Currently, many in-vehicle telematics devices have integrated global positioning system (GPS) units that aid in providing call center services such as navigation assistance, roadside assistance, information services assistance, and emergency assistance. A number of these services require or at least benefit from the wireless communication device being able to relay information on the current location of a vehicle from the GPS unit to the call center.
  • [0004]
    Global positioning systems use the U.S. Department of Defense's worldwide, satellite-based radio navigation system to determine a location of a GPS unit based on the positions of GPS satellites (also called NAVSTAR, the official U.S. Department of Defense name for GPS). GPS units typically use three or four satellites in a constellation to determine a longitudinal and latitudinal position of the GPS unit. Most GPS units are accurate within approximately 15 meters on average. Information from the GPS unit may not be as accurate as needed, for example, when a mobile vehicle that is off a road needs to be located, or when a vehicle is currently in a wrong traffic lane and needs to promptly make a left turn or right exit, or when a vehicle is determined to be on the opposite side of the road when providing navigational instructions.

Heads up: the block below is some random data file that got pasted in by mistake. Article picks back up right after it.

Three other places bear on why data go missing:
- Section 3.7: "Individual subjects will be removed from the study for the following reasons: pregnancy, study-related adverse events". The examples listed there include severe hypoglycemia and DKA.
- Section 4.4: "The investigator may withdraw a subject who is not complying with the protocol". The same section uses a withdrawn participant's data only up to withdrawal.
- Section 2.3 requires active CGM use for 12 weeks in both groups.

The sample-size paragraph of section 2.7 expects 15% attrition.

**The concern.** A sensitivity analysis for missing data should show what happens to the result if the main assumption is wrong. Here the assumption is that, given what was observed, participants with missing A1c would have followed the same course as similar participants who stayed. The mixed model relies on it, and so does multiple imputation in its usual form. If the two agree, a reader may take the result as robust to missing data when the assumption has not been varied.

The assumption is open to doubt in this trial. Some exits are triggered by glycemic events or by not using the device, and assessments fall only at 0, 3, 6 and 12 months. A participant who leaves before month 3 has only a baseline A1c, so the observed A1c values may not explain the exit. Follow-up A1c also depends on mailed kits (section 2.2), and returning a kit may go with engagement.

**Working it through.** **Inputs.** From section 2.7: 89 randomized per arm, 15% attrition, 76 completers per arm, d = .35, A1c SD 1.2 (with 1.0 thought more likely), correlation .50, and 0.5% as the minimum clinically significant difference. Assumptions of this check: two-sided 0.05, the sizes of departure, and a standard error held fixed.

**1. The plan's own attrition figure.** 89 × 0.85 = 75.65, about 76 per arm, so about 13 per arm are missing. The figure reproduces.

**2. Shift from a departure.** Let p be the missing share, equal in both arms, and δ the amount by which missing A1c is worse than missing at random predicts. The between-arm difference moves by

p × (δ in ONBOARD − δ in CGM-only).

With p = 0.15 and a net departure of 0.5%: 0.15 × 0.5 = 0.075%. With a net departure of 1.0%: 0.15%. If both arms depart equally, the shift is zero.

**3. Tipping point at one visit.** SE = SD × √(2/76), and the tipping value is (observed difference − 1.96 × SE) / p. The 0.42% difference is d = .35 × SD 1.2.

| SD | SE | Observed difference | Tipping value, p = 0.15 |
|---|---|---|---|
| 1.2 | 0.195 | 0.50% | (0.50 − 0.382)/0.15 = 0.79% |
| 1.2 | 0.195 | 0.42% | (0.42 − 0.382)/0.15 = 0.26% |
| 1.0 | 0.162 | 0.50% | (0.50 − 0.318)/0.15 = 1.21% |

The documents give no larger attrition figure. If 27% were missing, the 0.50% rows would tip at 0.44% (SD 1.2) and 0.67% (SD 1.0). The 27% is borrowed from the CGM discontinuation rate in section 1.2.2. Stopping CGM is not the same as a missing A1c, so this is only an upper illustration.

• [0005]